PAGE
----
The Federal Retirement Thrift Investment Board revealed details of its new consolidated customer service operation ExPRESS.
Robin Conner, the board’s deputy director in the Office of Participant Operations and Policy, shared highlights of the project during the board’s joint member/Employee Thrift Advisory Council (ETAC) meeting May 23. FRTIB administers the Thrift Savings Plan (TSP), which is like a 401(k) for federal employees.
Conner said ExPRESS will “raise the bar on the services we provide to our participants.”
“Right now we’re very reactive, paper-based, voice-centric and we’re segmented,” Conner said. “We want to get to the place where we are state of the art, omni-channeled, self service, anticipatory, automated and fully integrated in a way that allows us to transform our services.”
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The way ExPRESS will do this, Conner said, is through:
Conner said among the plans for participant access is expanding call center hours to 24-hours per day, 6 days a week, as well as adding email and chat options.
The heart of ExPRESS is the Participant Engagement Hub (PEH), Conner said, which will put these new tools “into an interconnected set of technologies.”
For example, the PEH will combine case management, workflow reporting, content and learning management, as well as forms and paper correspondence, best practices and customer relationship management.
It’s “an end-to-end view of participant interactions with us, which will help us to serve them better,” Conner said.
FRTIB published a Request for Proposal (RFP) May 6, calling for “state-of-the-art technology and participant operations services to the Thrift Savings Plan.”
Comments are due June 3, Conner said, with a plan to post the final RFP in the fourth quarter of fiscal 2016. The phase-in period will be no less than nine months, Conner said, and the rest of the contract will be eight years —a 2-year base with two 3-year options.
Greg Long, FRTIB executive director, said the board had to be careful talking about cost during the procurement stage, but told those present that “we are talking about adding a meaningful amount of services, adding robustness of our service capabilities and we anticipate that will cost money.”
“It’s not a surprise to us that trying to become better costs money,” he added to chuckles.
During the board’s April meeting, members discussed cybersecurity, as well as its impact on the board’s budget.
Conner said the ExPRESS procurement has “very robust security requirements in it.”
FRTIB’s cybersecurity challenges and improvements carry more weight as the agency continues to see higher enrollment in the TSP than ever before, a trend it expects will continue as new military members are required to automatically enroll in the retirement plan by 2018.
The two boards also received an update on the blended retirement project for military members. The changes take effect Jan. 1, 2018.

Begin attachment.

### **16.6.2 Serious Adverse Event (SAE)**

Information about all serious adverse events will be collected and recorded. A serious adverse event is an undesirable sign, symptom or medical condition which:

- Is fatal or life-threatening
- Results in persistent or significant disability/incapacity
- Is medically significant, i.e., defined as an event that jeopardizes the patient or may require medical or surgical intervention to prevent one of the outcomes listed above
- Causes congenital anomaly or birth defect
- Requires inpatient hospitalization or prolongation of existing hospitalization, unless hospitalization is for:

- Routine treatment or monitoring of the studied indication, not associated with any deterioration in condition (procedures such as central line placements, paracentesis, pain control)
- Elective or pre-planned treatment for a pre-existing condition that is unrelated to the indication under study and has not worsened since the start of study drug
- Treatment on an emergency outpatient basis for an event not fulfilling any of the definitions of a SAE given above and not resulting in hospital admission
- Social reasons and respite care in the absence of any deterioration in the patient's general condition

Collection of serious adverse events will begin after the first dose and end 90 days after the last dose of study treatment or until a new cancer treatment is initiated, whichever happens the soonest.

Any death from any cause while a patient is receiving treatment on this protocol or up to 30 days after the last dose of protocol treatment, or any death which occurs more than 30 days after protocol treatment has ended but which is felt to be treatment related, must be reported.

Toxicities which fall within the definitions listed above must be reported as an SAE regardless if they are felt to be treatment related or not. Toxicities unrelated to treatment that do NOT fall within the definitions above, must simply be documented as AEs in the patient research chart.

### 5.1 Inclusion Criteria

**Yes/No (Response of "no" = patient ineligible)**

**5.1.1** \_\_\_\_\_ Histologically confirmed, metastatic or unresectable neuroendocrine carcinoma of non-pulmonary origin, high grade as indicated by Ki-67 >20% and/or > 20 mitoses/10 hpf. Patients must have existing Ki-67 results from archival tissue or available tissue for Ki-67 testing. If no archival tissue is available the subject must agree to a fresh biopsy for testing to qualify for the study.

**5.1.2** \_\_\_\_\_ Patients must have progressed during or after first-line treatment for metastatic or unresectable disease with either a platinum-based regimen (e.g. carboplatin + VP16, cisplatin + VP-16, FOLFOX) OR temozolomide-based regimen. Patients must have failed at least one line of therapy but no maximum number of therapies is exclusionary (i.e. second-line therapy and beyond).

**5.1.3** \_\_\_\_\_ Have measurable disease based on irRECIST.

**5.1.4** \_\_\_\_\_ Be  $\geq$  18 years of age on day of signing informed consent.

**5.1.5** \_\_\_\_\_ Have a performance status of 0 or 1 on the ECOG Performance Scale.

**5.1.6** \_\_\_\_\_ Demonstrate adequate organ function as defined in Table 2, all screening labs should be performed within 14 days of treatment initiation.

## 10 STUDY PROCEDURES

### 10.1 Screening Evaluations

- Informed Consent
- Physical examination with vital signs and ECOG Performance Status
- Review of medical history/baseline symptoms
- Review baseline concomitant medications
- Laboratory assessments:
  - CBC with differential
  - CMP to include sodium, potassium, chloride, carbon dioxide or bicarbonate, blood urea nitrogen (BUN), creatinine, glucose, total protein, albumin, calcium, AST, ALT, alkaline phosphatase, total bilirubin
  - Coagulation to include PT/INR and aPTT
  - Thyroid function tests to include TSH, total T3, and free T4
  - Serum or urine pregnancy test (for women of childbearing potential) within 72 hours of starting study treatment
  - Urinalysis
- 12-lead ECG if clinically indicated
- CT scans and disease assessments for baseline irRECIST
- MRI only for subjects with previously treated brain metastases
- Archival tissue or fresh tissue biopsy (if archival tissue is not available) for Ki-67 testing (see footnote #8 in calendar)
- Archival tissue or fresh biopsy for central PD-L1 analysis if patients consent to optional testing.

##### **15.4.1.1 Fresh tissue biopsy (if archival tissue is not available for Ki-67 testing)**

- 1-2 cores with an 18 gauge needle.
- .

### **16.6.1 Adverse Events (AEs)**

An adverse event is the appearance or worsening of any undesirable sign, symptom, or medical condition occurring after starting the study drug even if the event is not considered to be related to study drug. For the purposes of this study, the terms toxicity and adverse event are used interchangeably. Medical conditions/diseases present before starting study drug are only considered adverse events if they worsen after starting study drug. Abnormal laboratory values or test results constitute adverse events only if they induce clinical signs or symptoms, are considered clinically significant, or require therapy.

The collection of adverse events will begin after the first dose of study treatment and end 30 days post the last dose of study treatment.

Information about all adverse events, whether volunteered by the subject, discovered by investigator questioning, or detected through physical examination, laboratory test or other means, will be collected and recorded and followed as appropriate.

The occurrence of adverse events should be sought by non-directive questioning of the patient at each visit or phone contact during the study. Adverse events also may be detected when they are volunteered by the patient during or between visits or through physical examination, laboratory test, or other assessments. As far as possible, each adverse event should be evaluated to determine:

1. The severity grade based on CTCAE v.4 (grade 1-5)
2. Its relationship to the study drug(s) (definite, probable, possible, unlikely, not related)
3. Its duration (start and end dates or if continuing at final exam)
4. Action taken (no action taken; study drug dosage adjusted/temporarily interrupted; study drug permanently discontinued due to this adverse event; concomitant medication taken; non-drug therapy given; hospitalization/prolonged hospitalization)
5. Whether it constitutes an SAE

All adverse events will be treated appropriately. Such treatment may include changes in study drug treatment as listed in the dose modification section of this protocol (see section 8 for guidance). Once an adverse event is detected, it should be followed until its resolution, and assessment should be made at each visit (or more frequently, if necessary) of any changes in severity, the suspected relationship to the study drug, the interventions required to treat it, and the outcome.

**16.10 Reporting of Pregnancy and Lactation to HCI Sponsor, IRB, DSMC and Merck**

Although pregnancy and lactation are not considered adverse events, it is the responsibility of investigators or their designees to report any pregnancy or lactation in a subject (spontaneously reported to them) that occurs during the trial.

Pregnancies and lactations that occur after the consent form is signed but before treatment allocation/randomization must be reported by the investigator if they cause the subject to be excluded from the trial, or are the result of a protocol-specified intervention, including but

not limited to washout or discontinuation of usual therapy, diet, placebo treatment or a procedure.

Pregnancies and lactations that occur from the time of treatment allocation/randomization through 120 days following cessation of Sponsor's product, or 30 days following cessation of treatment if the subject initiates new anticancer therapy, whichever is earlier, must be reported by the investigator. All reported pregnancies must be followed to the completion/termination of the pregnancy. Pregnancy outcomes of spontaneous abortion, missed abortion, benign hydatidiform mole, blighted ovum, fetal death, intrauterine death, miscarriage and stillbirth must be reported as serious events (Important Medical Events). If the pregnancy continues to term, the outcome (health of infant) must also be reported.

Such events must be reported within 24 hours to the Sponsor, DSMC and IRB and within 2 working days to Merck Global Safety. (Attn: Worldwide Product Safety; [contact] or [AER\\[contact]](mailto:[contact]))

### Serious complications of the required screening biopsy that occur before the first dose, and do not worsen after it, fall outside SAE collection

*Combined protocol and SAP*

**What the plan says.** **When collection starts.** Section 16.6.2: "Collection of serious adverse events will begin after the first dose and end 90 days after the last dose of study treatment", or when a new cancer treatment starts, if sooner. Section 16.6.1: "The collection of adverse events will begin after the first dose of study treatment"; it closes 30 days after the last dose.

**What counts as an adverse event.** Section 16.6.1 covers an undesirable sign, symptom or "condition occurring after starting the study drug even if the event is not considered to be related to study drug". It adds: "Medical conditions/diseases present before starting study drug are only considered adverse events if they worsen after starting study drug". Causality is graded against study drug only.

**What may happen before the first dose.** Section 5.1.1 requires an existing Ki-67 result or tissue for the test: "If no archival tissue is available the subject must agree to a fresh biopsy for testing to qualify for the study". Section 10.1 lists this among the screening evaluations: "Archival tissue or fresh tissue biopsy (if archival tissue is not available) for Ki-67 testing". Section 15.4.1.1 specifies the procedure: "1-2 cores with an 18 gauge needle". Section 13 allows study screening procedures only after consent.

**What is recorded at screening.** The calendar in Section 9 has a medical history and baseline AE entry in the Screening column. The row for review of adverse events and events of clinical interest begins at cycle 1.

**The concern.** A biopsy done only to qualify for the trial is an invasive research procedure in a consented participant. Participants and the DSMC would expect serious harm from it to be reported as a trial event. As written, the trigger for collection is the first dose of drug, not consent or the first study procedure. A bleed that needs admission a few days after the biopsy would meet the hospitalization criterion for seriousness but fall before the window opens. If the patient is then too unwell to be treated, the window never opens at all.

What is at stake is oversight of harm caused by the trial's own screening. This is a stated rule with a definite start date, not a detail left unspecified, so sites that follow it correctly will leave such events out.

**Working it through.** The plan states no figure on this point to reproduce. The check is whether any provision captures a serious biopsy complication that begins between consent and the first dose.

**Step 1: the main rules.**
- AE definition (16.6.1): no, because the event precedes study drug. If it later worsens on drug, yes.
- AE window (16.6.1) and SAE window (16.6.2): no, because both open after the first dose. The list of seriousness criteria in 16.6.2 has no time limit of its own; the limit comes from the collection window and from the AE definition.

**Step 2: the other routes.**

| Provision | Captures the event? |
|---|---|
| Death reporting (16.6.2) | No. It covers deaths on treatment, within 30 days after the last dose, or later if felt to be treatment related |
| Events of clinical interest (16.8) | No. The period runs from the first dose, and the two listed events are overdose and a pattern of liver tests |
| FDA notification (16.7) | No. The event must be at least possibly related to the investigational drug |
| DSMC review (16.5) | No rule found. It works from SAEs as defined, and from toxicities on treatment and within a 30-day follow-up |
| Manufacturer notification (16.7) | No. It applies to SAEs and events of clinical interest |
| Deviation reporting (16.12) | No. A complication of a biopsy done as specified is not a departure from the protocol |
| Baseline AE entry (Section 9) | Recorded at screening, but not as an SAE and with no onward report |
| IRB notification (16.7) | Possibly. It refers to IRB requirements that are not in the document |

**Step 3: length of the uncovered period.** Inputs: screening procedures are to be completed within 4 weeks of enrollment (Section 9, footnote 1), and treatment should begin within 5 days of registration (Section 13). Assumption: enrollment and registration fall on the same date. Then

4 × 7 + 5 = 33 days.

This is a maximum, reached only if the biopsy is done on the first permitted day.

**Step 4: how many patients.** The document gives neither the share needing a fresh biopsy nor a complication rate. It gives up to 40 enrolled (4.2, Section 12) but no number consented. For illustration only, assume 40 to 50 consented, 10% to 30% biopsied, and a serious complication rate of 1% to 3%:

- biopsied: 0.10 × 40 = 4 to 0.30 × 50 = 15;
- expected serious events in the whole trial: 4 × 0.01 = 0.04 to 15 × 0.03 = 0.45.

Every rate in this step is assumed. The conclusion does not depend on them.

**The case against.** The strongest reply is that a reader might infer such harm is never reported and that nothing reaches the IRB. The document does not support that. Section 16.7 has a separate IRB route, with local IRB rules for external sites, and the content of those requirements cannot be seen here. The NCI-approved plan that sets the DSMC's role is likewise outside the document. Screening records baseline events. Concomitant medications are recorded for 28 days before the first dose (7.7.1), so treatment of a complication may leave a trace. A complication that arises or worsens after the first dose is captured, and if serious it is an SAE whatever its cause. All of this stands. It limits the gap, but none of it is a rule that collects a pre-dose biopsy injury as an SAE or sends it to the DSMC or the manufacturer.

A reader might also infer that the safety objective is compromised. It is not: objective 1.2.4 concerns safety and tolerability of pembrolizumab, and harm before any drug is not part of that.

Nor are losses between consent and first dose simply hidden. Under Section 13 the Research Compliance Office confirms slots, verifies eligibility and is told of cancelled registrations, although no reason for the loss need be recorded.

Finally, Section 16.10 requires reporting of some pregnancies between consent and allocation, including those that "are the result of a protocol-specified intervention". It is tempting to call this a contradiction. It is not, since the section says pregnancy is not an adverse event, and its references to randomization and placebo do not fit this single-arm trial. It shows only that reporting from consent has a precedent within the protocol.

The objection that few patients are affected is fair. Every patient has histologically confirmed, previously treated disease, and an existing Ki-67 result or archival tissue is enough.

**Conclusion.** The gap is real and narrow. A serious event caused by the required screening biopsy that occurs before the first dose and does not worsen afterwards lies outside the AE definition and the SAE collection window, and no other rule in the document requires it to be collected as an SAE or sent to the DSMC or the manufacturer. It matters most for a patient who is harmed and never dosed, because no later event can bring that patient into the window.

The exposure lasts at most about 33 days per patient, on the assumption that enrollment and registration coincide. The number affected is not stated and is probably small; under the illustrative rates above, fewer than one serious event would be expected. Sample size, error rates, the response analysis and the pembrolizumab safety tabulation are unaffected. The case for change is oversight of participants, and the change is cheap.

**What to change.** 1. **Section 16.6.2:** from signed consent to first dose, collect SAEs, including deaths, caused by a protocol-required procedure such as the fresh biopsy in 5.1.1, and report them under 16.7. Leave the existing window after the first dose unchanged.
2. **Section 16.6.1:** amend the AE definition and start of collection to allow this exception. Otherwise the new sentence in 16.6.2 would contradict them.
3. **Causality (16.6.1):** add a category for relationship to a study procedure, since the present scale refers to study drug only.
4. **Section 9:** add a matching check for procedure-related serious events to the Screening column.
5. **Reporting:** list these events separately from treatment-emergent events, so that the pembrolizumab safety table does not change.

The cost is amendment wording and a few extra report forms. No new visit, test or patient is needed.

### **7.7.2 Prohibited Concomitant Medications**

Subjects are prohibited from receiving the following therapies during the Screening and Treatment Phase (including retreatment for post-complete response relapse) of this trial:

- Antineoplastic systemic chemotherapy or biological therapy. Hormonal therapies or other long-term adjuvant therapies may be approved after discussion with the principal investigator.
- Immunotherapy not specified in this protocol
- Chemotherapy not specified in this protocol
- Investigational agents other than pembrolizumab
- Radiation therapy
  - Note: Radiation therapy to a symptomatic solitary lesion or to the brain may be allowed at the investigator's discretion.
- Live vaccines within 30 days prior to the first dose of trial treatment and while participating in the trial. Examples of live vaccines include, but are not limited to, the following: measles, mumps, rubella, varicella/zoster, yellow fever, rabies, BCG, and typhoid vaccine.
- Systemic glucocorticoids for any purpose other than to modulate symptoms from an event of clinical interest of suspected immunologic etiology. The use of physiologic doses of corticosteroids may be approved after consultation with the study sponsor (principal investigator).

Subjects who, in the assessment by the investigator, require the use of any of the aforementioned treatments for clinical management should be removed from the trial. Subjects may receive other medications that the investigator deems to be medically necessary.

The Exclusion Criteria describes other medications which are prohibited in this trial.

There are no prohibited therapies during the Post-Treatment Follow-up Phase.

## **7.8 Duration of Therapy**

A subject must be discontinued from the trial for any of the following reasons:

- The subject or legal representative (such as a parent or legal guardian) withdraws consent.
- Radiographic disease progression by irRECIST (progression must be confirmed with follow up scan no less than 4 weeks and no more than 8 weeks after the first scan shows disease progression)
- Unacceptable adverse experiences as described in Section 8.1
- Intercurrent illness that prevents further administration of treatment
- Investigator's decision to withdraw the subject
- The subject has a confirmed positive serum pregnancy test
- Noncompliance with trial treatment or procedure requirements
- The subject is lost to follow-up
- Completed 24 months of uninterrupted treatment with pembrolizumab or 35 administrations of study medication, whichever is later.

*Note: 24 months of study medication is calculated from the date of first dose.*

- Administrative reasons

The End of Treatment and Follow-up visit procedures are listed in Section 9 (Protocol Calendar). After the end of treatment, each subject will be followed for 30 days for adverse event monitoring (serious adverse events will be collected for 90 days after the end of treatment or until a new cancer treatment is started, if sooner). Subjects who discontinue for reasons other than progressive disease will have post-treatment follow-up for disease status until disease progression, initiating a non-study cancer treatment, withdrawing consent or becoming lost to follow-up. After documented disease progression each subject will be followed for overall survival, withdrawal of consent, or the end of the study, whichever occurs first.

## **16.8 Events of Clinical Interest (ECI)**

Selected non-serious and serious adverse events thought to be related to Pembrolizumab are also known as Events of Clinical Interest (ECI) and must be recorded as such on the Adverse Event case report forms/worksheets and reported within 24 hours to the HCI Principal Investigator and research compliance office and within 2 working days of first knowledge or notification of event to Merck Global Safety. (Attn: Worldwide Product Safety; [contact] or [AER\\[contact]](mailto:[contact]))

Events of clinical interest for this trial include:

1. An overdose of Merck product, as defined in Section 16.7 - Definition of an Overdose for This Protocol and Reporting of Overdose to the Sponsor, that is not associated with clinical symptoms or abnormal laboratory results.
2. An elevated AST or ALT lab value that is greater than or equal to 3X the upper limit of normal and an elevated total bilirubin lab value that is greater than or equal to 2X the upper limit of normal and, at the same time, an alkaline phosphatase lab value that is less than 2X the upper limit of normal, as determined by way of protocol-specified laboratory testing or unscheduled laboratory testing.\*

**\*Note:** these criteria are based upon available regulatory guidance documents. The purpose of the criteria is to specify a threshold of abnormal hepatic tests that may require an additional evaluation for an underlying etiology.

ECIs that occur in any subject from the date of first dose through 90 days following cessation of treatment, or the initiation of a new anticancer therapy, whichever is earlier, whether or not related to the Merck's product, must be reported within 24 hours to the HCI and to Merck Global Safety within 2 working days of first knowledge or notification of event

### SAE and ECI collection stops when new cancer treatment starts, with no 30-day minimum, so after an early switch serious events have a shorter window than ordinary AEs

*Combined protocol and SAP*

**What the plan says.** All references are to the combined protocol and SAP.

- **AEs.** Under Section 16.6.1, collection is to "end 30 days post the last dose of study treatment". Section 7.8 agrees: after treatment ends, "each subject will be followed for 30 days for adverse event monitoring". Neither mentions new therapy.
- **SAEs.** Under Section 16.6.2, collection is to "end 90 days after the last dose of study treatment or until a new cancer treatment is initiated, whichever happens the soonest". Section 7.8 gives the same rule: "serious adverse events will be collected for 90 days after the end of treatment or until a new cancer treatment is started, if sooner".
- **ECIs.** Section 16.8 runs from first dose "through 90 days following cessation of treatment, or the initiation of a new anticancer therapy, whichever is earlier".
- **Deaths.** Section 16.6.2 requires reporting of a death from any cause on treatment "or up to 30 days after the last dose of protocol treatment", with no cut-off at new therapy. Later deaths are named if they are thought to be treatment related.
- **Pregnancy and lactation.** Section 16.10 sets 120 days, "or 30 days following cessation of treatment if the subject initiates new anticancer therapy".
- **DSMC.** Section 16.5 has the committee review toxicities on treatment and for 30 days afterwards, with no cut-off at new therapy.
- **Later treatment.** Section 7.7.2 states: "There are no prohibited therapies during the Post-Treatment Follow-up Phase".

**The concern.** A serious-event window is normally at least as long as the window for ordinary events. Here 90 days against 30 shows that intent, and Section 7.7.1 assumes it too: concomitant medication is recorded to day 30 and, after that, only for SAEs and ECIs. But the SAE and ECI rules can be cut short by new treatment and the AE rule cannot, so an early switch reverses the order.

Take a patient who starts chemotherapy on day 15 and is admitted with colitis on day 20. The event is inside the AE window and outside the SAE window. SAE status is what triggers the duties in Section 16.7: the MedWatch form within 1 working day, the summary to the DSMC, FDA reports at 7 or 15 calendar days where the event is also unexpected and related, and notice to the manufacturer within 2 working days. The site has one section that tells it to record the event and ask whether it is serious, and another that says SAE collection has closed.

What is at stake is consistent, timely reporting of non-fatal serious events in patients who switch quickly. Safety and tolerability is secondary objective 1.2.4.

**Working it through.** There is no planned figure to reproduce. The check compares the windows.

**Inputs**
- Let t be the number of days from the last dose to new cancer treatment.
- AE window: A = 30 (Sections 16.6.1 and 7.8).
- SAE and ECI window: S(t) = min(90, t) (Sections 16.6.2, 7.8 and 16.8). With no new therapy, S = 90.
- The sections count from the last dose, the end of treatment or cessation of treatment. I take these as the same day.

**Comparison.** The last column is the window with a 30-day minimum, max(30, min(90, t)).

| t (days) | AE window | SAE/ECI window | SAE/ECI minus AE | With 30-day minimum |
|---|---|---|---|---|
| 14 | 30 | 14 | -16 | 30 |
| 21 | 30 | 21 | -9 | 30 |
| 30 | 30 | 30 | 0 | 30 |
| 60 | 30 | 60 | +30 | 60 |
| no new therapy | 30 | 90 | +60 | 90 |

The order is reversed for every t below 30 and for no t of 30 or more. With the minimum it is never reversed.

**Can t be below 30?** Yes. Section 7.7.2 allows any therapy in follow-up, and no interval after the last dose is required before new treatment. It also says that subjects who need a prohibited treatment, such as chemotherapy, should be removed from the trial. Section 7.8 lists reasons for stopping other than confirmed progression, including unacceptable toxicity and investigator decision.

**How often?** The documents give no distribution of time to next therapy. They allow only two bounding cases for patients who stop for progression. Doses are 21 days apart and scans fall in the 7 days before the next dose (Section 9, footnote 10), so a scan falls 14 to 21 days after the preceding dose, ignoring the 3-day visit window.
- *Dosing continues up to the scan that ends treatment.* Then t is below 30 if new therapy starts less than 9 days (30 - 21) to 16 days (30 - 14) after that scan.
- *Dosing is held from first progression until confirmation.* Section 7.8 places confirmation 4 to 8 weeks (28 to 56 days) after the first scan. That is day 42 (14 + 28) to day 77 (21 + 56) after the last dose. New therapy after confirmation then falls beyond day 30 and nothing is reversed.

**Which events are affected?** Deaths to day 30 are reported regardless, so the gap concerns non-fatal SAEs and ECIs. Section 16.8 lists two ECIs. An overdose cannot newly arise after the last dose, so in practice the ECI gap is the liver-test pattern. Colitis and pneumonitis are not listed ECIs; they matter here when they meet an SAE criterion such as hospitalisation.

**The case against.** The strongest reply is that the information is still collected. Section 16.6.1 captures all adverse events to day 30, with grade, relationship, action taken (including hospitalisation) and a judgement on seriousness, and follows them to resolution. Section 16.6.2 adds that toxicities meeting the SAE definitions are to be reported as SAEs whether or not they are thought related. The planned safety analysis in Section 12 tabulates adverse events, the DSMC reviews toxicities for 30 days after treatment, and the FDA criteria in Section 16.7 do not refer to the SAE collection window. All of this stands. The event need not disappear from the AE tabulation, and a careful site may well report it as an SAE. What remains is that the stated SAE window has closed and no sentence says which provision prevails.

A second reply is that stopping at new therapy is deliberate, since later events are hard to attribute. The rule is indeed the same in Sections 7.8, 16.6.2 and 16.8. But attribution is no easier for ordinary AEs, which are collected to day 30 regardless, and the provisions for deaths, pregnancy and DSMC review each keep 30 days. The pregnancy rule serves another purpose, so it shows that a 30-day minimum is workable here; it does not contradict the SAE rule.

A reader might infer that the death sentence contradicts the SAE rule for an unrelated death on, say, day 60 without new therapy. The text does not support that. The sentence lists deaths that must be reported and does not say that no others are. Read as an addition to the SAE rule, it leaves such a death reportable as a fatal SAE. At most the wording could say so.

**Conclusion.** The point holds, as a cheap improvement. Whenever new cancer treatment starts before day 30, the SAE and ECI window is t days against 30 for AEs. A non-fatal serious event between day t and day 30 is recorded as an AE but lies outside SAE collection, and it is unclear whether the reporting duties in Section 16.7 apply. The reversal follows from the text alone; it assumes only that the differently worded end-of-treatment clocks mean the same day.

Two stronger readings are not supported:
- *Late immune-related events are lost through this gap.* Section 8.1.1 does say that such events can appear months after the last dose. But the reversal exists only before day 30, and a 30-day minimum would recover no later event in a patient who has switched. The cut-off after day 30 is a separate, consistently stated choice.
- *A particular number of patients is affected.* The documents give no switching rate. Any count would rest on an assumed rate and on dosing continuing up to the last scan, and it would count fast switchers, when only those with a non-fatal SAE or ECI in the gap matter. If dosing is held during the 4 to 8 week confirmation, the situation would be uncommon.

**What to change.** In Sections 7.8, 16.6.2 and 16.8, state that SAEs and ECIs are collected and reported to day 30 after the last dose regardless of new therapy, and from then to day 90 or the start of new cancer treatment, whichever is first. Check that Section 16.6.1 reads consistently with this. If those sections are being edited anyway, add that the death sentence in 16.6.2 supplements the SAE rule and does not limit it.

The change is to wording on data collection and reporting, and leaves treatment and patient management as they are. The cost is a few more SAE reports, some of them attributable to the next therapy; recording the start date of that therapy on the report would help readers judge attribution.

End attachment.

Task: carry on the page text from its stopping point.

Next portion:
Under the retirement system that’s been in effect since the late 1940s, troops earn guaranteed pensions based on a mathematical multiplier that delivers 50 percent of their basic pay for the rest of their lives, assuming they retired at 20 years of service. (Service members who served fewer than 20 years received nothing).
The reforms Congress passed in December, following recommendations from the Military Compensation and Retirement Modernization Commission, reduced that 20-year retiree’s pension to 40 percent of their basic pay. To make up the difference, the government will make automatic 1 percent contributions to all members’ TSP accounts once they’ve served at least three years and match up to 4 percent of service members’ voluntary investments.
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Tom Emswiler, director of participant operations and policy at FRTIB, said projected new auto-enrollments were expected to be more than 268,000 in 2018 and more than 276,000 in 2019 — based on Defense Department projected yearly recruiting numbers.
Those numbers don’t count the members currently serving 12 years or less, who can also voluntarily switch to the blended retirement plan starting 2018.
Emswiler said that among the steps to be taken to ensure project success, were a full review of systems and business units “to make sure they are able to handle the new volume.”
This includes the service bureau being prepared for an influx of returned mail, the legal processing units seeing an influx in requests for powers of attorney, and call centers getting more calls.
Once the systems-wide assessment is complete, Emswiler said, any shortfalls will need to be addressed. Contracts also need to be reviewed, such as the ones requiring a certain level of service at call centers, as well as updates to internal operations.
The project team is also working with Conner’s office — because blended retirement will be in place before ExPRESS — to ensure that the vendor chosen for the project understands the additional volume that will come from military retirement.
Jim Courtney, FRTIB communications director, also shared results of his office’s My Account survey during the joint board meeting.
Courtney said about 1 million people per month visit their My Account option on TSP’s site, and so his office asked users to answer three questions regarding the My Account option:
About 96 percent of respondents said they were able to find what they were looking for, Courtney said. About 91 percent of the survey takers are civilians, while 70 percent of them are 55 or older. More than 60 percent of them are active participants.
Courtney said the open-ended question on improvements to TSP received about 8,000 responses.
The most frequent requests were:
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